Groklaw: “Stephen Walli, now technical director of the Outercurve Foundation, has written a guest post for OStatic, The Rise of Open Source Software Foundations. I guess he thinks Outercurve is one. He explains why Microsoft set up the foundation in the first place, which I have wondered about for quite a while. His article also reminded me that I promised to explain what bothered me so much about the recent OpenSUSE Project meeting on December 15th. We’re still working on the Comes v. Microsoft exhibits, but I need to take a break. So here goes. I will use the OpenSUSE Foundation discussion to show you why it’s so important, if you are setting up a foundation, to set it up right in the beginning, and why you absolutely must have a lawyer to protect your interests. It’s not good if only the corporate entity’s guys know what bylaws are and how to set up corporate structures, and the community is relying on them to explain it. Your interests are not identical. Not by a long shot.
Novell has decided to fund and be a “stakeholder” in a new foundation being planned for OpenSUSE, so others can’t do it first, essentially, I gather from the discussion, and with the goals of controlling the trademark and deciding where money gets spent. Novell has placed someone on the board of OpenSUSE, Alan Clark. Might this lead you to wonder if Novell is running the show already? Let’s see.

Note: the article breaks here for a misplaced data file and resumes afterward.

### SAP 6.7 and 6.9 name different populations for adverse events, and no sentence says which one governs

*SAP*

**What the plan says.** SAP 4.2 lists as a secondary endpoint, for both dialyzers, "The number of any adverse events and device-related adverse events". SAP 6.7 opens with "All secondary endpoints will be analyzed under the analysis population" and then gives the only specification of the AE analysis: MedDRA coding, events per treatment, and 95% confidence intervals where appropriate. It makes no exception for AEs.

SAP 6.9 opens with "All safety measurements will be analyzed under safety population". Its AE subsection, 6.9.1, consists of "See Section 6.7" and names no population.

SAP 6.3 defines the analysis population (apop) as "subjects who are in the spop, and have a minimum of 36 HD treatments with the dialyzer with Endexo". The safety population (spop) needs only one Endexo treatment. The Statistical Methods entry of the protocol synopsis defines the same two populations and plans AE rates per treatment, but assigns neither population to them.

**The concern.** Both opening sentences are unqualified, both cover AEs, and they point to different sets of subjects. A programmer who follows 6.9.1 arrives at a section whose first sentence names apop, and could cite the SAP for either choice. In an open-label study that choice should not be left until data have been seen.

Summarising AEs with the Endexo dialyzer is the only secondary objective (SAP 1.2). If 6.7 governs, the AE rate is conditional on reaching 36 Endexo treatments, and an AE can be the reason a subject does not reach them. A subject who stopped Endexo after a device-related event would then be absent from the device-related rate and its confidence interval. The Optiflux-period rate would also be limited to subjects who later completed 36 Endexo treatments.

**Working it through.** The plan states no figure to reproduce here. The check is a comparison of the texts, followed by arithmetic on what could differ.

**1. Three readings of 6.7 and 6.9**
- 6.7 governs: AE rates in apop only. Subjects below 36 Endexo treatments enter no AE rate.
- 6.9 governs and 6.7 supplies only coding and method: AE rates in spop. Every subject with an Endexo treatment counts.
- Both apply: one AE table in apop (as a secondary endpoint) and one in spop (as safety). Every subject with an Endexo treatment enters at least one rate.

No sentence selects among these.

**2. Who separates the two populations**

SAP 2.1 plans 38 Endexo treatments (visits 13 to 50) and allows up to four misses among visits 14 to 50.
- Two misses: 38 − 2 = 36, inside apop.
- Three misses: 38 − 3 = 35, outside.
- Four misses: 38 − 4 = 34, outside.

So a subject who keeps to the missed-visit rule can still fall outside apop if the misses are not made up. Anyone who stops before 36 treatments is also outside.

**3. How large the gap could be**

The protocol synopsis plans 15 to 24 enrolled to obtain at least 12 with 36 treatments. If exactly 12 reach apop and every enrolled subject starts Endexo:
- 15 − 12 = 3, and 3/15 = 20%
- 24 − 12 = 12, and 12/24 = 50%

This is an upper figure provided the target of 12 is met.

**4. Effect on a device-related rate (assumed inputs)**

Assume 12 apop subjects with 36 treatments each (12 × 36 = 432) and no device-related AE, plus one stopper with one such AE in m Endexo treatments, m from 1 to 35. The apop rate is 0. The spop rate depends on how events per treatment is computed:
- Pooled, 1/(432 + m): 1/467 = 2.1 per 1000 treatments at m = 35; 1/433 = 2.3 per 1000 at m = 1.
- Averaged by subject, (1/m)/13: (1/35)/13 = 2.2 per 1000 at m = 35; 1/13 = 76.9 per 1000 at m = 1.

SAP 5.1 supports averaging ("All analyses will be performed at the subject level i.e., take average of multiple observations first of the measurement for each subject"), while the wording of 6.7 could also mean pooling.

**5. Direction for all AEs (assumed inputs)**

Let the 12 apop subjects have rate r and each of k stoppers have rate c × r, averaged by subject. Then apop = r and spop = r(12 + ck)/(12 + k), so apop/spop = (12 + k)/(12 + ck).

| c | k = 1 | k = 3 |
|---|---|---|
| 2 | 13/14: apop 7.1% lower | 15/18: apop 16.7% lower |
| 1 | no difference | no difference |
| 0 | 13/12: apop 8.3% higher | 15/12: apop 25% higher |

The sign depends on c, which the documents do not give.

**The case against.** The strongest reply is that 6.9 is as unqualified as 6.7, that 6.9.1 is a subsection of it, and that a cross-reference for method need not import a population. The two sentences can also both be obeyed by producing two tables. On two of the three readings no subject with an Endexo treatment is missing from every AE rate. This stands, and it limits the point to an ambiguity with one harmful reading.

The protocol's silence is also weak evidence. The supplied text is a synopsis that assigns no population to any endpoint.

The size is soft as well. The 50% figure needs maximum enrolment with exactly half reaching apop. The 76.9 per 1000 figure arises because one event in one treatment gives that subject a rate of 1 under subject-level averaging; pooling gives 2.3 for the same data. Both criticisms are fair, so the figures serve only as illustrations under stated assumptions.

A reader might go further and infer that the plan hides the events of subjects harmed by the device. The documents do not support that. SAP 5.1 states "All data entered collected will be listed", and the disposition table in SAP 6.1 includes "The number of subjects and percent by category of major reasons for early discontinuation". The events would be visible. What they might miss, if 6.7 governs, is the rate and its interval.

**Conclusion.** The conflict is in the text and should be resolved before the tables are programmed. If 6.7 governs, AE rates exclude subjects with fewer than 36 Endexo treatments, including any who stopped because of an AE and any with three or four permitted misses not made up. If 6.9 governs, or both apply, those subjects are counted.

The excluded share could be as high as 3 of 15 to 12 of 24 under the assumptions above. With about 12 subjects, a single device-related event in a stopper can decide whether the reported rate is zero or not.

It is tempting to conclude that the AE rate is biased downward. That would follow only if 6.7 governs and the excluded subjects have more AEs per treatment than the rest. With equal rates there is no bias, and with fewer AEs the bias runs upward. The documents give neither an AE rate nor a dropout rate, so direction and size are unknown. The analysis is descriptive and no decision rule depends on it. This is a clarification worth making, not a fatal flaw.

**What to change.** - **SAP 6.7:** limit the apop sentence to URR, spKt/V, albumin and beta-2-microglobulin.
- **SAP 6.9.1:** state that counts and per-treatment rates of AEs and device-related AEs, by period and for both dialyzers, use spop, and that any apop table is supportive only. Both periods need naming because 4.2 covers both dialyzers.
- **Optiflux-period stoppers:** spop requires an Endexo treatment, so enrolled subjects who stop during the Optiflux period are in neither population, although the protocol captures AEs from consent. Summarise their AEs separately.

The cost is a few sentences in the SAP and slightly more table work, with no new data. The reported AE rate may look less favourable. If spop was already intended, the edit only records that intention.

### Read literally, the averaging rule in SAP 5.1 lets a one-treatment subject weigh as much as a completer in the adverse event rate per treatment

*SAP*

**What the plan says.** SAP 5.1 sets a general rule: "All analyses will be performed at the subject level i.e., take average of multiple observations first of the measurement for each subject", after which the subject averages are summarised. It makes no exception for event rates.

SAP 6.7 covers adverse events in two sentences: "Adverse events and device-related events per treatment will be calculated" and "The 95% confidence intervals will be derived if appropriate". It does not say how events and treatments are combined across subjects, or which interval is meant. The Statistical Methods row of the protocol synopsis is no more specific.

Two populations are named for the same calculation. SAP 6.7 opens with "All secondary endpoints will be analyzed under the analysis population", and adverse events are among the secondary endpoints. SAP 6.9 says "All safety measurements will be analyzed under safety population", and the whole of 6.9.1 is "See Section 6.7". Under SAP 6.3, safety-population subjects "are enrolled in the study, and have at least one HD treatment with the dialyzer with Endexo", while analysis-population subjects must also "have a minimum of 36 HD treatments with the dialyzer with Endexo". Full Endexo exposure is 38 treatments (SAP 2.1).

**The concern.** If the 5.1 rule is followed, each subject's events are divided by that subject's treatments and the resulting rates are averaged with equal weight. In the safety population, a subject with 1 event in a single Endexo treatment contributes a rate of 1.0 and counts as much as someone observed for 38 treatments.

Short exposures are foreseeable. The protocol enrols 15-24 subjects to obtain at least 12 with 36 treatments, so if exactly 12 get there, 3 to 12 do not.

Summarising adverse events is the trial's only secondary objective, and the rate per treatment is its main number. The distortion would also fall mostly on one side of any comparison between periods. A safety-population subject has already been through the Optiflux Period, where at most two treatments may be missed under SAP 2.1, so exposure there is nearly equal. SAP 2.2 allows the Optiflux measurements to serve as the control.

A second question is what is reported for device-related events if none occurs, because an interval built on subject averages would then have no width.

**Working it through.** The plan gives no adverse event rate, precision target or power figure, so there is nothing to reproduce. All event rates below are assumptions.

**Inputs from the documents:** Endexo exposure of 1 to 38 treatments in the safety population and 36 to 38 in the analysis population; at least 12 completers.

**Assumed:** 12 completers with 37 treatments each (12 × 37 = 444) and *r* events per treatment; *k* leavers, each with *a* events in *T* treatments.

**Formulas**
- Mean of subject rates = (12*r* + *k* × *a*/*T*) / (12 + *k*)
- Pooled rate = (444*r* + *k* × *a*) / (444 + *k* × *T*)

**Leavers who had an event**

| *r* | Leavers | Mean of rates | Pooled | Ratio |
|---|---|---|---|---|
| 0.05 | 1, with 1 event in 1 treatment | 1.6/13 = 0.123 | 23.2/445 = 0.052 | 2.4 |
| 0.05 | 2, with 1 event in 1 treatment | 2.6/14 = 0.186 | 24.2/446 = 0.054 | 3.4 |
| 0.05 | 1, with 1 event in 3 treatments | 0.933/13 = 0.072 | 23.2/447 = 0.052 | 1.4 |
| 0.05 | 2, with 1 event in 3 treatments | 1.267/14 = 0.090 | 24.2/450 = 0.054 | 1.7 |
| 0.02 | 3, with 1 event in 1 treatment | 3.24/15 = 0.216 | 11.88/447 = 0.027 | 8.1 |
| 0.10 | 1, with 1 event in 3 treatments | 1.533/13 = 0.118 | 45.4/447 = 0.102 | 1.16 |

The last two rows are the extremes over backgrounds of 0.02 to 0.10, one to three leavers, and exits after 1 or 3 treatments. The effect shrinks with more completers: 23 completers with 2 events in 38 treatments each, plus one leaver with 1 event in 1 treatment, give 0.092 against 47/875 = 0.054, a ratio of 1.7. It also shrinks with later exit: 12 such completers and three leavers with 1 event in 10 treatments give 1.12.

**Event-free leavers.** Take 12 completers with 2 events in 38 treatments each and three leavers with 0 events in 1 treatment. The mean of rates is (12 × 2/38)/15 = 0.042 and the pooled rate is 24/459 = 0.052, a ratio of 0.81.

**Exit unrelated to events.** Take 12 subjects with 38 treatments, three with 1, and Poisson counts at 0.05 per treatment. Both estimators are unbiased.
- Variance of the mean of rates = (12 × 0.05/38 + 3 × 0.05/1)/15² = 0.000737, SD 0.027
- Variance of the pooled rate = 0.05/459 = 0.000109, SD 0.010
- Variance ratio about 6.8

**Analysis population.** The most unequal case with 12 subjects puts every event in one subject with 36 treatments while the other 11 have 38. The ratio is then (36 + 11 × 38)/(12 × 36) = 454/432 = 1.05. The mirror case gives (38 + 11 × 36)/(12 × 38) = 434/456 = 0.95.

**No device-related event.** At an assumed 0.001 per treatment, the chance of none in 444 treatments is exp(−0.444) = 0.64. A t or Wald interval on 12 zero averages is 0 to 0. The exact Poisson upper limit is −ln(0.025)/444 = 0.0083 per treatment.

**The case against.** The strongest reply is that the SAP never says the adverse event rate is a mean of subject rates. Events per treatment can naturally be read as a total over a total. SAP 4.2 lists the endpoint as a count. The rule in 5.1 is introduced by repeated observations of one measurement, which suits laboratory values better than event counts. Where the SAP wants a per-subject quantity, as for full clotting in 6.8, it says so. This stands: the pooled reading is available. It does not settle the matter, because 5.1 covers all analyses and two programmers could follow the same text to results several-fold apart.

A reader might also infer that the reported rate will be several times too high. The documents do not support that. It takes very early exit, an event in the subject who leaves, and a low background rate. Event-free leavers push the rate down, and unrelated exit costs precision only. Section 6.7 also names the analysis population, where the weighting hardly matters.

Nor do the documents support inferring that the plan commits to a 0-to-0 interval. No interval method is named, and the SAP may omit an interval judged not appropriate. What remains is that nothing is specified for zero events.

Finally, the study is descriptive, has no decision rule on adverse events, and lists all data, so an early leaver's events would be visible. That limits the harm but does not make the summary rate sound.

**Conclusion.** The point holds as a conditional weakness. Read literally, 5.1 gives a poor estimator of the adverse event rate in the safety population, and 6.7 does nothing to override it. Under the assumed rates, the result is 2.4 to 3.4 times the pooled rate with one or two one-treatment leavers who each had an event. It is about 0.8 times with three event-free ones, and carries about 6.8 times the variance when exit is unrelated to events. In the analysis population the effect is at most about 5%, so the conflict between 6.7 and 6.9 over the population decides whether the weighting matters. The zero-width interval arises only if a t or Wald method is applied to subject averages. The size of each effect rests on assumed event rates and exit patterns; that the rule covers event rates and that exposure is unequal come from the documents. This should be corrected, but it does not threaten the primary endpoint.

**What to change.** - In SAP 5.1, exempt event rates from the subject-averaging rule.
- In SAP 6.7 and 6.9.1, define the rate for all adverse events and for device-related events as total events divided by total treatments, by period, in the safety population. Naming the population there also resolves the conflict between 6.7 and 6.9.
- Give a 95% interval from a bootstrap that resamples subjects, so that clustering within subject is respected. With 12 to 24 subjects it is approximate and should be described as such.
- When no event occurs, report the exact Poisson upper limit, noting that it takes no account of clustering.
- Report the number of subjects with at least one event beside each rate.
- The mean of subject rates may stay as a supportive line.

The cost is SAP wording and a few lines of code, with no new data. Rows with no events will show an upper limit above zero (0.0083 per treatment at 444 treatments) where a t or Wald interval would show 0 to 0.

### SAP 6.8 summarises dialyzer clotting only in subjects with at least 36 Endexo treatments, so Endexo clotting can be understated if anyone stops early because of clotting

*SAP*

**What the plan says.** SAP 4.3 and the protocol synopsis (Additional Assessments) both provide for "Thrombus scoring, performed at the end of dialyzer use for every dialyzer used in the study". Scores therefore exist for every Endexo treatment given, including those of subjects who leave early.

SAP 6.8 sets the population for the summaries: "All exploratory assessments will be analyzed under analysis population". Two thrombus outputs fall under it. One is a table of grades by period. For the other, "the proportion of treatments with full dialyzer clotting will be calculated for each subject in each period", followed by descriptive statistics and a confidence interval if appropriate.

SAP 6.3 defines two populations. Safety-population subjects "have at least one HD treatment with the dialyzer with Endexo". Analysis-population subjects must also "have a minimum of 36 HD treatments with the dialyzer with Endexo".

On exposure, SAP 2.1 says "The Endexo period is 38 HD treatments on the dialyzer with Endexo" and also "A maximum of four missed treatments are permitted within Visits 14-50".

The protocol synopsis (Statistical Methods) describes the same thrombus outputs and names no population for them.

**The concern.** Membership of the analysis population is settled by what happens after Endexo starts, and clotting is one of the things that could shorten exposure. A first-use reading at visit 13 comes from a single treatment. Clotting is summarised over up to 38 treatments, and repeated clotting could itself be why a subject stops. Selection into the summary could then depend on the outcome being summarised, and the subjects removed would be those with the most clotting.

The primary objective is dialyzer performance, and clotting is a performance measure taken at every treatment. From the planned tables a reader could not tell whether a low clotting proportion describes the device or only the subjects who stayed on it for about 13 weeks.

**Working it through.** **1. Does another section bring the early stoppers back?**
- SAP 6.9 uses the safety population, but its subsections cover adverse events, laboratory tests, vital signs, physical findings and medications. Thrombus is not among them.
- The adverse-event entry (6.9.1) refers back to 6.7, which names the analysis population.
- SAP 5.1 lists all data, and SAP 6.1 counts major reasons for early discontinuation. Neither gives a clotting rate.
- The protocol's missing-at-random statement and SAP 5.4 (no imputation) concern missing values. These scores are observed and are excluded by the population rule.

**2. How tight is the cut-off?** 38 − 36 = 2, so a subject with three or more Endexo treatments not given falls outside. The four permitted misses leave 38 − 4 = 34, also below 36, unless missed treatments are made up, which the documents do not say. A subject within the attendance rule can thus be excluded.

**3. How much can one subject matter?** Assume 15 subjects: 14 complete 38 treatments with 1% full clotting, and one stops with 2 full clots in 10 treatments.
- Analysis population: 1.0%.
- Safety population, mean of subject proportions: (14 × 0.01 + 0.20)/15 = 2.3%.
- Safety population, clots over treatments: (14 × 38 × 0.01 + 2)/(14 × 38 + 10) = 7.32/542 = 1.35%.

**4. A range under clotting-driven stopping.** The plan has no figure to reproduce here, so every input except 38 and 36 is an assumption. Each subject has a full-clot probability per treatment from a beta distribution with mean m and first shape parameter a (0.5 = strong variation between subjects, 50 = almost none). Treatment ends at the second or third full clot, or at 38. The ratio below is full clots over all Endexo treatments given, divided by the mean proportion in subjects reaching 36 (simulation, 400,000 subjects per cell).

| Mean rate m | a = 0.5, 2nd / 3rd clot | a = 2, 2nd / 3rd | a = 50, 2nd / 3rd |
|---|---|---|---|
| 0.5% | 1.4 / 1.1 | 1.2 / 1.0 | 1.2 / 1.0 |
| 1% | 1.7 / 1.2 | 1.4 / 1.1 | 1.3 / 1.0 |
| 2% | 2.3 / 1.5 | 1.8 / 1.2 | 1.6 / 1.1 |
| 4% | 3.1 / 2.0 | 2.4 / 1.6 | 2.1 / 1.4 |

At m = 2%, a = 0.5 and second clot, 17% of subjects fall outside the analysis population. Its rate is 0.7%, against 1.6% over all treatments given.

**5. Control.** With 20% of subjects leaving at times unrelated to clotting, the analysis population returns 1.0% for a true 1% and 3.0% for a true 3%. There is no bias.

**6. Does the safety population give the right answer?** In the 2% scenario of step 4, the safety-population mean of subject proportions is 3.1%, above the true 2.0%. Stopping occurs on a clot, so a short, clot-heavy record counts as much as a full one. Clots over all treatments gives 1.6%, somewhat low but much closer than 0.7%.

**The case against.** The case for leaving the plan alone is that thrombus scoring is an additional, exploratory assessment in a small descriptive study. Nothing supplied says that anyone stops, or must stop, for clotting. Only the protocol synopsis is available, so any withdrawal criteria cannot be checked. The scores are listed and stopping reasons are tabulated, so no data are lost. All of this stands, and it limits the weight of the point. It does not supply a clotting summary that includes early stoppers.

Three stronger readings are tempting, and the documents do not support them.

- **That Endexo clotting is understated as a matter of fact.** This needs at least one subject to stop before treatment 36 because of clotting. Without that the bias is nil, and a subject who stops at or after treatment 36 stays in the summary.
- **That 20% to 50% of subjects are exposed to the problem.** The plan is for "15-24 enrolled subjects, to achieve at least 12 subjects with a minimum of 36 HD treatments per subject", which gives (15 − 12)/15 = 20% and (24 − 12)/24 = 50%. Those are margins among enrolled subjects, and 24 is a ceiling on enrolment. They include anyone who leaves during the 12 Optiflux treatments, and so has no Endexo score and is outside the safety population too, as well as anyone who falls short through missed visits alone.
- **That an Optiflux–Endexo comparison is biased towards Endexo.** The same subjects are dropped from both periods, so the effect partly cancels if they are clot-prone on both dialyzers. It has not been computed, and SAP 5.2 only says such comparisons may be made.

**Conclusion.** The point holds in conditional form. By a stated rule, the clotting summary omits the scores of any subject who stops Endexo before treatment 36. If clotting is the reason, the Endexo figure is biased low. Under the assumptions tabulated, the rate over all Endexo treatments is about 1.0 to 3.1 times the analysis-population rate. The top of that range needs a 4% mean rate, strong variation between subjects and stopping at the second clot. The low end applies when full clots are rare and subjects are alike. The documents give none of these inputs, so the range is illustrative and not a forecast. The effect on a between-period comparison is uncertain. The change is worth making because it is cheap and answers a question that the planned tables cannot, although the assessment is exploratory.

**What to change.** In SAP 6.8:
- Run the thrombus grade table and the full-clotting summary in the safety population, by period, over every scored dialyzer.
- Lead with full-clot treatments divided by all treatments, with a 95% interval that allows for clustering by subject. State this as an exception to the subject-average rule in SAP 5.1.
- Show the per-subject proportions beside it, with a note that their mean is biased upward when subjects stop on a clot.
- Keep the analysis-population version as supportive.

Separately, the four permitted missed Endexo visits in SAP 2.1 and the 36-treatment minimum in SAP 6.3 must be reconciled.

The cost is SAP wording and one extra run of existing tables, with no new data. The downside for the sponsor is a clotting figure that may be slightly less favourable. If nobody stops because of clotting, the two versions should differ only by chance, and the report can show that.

Speaking of trademarks, I think it’s time to ask why the community does work for free, builds up a brand, and gets no rights in trademarks in open source projects. It’s one thing if they are contributing to a proprietary or commercial product. But why do those who labor for an open source project like OpenSUSE get no ownership rights in the trademark? And if you answer that they will by being on the board of the new foundation, I’d ask you to answer this question: who decides who will be on this board? As I will show you, this is the single most important thing to get right when setting up any foundation, according to one lawyer I discussed this with to make sure I was getting this right.
Wikipedia’s page on the OpenSUSE Project says it’s sponsored by Novell, AMD and IP Exchange, not just Novell, and OpenSUSE’s sponsor page confirms those three and adds B1 Systems GmbH as another. Then there’s the community of programmers that develop and maintain the project, judging by this OpenSUSE development page, which says “the openSUSE distribution … consists of around 3500 applications, libraries and utilities. All of them are cared-for by openSUSE Package Maintainers who integrate, polish, update and maintain them. Maintaining packages is the bread and butter development task that is done in the openSUSE project.”